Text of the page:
The national on-highway diesel average rang up at $2.112 a gallon Tuesday; that’s as low as it’s been since February 23, 2009, when it was $2.13, and nearly 7 cents (6.5 cents) down from last week’s price of $2.177.
All 10 of the Energy Information Administration’s reporting regions showed decreases in price from last week, with the California reporting sector and the Midwest sector showing a price drop of 7.3 cents a gallon.
Prices were announced by the agency on Tuesday because of the holiday Monday for Martin Luther King’s birthday.
For prices by region, click here.
According to The Associated Press, the International Energy Agency (IEA) says oil prices may fall further this year due to low demand, warm winter weather and an oversupply of crude. And of course that means diesel will fall, too, as will all petroleum-based fuels, like gasoline.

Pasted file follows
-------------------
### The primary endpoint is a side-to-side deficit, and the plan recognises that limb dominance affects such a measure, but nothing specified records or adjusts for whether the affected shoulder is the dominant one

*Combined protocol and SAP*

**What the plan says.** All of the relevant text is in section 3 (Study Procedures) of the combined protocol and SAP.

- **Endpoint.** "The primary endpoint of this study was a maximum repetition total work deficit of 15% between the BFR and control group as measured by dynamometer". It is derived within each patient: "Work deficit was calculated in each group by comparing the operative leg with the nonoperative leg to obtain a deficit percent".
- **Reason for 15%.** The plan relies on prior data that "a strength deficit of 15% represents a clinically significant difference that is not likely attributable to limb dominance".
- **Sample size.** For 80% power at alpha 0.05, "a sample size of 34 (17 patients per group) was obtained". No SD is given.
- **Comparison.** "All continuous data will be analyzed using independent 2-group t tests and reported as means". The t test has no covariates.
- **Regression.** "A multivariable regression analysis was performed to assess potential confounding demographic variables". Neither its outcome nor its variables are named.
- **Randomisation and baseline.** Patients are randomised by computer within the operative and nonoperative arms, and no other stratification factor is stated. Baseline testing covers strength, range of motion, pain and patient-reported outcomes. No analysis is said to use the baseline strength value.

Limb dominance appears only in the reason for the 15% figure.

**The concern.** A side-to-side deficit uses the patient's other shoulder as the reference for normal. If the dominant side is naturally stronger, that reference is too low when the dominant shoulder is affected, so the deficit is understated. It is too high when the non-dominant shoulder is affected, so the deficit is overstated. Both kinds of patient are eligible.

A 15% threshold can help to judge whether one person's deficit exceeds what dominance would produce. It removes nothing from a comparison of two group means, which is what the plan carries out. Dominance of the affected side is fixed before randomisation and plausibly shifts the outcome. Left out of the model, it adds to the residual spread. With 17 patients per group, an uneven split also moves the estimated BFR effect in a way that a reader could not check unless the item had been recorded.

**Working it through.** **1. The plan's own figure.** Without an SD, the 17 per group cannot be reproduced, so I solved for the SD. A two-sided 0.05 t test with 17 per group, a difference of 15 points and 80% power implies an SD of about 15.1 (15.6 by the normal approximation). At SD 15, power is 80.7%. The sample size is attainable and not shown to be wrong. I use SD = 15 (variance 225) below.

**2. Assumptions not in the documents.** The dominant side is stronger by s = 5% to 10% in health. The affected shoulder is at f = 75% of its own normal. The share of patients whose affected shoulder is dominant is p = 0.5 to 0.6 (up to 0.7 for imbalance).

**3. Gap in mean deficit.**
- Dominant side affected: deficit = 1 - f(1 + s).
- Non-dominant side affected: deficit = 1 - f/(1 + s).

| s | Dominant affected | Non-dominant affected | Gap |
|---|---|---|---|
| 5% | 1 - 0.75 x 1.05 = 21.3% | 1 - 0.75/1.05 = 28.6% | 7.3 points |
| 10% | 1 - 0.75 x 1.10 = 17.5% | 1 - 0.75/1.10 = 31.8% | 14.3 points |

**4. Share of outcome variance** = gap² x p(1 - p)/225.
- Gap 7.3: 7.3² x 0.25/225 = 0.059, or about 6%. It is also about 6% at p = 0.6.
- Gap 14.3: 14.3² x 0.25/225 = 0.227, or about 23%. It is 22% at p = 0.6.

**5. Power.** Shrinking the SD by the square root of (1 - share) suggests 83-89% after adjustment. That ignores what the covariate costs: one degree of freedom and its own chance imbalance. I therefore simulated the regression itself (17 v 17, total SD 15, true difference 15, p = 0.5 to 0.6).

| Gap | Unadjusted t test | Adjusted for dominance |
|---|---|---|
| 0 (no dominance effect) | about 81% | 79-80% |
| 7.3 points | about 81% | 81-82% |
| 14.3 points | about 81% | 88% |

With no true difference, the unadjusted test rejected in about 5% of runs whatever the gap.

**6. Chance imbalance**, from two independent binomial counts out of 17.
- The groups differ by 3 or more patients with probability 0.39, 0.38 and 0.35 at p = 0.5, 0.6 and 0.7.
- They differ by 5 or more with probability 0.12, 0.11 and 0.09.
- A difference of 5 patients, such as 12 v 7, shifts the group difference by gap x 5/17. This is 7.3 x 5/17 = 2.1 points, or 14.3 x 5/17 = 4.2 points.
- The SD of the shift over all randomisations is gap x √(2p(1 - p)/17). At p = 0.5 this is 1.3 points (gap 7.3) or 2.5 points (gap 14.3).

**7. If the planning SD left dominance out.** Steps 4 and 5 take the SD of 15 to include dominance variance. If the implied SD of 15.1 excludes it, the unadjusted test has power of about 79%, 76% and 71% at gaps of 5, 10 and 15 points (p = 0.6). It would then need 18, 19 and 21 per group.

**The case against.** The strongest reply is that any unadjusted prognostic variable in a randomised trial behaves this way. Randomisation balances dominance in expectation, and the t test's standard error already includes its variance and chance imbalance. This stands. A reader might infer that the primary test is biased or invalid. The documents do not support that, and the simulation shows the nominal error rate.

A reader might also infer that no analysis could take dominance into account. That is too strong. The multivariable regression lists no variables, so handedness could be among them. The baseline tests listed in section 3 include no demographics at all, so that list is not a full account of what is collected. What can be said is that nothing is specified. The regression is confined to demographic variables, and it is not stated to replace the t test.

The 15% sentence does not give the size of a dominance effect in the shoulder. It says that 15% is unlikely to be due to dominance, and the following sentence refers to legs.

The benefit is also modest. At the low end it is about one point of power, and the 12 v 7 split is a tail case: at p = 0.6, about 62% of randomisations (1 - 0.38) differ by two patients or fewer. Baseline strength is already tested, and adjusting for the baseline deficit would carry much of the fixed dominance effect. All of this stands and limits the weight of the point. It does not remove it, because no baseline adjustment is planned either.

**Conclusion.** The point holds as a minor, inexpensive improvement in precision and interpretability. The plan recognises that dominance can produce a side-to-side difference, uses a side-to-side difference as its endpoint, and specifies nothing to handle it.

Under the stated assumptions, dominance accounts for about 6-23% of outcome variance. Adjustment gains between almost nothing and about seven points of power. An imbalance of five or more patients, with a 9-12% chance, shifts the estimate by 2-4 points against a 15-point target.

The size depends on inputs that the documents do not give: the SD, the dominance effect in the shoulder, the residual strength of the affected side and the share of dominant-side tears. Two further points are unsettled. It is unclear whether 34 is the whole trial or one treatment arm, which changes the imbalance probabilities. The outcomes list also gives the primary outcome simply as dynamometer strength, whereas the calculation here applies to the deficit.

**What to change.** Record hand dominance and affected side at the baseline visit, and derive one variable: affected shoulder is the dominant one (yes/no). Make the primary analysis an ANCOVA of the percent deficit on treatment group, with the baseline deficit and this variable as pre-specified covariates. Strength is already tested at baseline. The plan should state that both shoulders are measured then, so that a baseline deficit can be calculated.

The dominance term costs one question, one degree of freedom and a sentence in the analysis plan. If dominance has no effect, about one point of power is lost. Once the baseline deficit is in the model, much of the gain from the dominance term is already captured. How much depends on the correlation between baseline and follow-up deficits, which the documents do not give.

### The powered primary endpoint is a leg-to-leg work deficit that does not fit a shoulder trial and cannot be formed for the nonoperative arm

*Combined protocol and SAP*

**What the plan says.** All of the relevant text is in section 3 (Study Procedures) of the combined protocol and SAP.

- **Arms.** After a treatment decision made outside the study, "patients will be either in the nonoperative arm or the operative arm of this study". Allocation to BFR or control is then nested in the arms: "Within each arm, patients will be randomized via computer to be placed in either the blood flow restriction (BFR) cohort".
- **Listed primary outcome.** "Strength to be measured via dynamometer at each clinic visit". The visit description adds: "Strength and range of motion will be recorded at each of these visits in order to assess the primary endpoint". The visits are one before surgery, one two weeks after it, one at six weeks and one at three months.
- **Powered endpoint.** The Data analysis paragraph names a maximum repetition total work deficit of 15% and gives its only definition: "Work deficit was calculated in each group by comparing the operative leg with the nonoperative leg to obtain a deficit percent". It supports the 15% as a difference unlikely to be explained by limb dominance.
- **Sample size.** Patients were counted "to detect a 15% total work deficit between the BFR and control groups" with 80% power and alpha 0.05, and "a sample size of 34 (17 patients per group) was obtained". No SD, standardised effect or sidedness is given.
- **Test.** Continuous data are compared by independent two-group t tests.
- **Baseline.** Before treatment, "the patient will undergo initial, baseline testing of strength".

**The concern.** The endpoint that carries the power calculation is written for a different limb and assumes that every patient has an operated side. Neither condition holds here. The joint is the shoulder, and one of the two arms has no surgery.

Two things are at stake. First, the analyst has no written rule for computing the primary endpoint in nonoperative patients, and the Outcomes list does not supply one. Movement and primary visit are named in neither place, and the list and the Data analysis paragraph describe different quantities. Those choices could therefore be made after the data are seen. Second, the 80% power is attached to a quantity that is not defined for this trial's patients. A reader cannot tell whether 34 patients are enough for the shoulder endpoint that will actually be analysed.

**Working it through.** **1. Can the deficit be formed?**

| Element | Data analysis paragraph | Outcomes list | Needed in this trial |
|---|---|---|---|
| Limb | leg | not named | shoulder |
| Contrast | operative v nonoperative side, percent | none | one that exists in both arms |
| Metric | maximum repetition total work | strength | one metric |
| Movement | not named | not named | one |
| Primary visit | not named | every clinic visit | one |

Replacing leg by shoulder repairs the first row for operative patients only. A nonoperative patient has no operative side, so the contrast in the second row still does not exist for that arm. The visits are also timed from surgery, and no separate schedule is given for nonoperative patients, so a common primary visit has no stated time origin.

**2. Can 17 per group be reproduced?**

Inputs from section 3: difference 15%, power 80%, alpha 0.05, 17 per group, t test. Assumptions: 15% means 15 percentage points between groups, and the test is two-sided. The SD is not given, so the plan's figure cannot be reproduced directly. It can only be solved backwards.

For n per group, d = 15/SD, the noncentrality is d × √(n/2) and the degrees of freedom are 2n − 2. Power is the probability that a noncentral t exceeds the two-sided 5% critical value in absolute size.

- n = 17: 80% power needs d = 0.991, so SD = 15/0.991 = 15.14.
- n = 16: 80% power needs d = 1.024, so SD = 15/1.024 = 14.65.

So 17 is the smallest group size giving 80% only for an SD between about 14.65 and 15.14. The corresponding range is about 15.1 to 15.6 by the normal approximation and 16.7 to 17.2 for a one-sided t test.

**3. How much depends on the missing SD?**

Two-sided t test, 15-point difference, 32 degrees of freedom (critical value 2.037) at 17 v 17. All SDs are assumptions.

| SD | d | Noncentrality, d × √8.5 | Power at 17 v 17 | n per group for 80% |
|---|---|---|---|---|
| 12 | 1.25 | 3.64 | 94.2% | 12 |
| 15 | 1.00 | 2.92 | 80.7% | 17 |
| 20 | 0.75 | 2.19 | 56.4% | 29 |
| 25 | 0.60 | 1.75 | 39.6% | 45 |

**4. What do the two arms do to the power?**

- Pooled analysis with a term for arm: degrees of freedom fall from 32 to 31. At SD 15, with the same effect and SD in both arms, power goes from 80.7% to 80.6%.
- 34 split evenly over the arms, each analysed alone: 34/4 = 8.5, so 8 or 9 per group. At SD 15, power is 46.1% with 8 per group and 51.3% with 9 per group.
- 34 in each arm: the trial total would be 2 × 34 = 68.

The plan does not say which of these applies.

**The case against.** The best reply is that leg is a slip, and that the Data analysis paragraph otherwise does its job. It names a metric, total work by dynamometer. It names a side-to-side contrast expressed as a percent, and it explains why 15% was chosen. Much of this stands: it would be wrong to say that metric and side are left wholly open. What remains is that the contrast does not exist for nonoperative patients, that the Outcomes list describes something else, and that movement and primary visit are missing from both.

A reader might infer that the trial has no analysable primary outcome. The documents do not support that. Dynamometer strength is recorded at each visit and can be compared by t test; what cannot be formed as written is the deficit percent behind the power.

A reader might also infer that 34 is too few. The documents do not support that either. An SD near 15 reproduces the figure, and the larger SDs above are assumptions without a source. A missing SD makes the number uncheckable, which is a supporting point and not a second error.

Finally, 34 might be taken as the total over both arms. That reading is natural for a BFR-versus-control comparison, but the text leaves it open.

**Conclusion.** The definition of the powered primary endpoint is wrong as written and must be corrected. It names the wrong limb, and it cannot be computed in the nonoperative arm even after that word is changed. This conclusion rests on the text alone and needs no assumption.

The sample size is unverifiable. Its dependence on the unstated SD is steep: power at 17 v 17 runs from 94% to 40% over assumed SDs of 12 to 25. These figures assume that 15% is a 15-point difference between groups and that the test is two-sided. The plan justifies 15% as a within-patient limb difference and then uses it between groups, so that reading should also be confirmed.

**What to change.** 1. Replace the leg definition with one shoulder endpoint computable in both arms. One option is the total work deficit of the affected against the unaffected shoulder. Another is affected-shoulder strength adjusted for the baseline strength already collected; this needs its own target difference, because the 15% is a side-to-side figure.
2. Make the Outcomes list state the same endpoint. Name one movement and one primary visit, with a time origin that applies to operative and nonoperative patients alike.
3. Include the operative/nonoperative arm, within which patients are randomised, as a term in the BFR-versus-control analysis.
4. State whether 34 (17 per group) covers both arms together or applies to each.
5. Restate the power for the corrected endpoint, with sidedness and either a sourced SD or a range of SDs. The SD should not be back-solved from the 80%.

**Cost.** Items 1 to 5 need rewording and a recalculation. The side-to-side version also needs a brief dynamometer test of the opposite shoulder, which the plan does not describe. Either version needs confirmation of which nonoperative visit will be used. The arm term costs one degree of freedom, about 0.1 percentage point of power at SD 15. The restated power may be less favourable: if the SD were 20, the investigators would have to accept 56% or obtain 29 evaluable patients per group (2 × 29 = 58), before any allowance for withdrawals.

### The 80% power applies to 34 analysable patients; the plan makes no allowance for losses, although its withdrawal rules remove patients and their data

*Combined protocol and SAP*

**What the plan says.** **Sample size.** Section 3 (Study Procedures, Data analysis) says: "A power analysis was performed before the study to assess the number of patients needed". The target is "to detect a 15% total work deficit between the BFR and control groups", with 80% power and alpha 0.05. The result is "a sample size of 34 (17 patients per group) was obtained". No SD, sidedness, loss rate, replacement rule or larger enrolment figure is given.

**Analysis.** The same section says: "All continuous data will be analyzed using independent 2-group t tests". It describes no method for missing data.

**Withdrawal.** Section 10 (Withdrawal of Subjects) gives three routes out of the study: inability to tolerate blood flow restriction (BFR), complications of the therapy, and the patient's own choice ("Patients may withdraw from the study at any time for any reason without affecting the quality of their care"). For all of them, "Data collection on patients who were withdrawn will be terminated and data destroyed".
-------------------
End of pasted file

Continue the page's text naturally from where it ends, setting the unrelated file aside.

The international organization, which advises countries on energy policy, said in its monthly report Tuesday that global excess supply may reach 1.5 million barrels per day during the first half of the year.
"Unless something changes, the oil market could drown in over-supply," the IEA said.
U.S. crude prices have fallen 24 percent since the beginning of the year. Benchmark U.S. crude fell $1.03, or 3.5 percent, to $28.39 a barrel in New York on Tuesday.
Many oil companies, including Chevron and BP, have cut jobs and reduced spending to save money.
The IEA noted mild temperatures at the outset of winter in the U.S., Japan and Europe lowered demand for oil.
Meanwhile, more oil from Iran could boost global supplies further. Iran has said it is aiming to increase its oil production by 500,000 barrels per day now that sanctions have been lifted under a nuclear deal with world powers.
"There will be enormous strain on the ability of the oil system to absorb it efficiently," the IEA said, referring to the overall excess supply.
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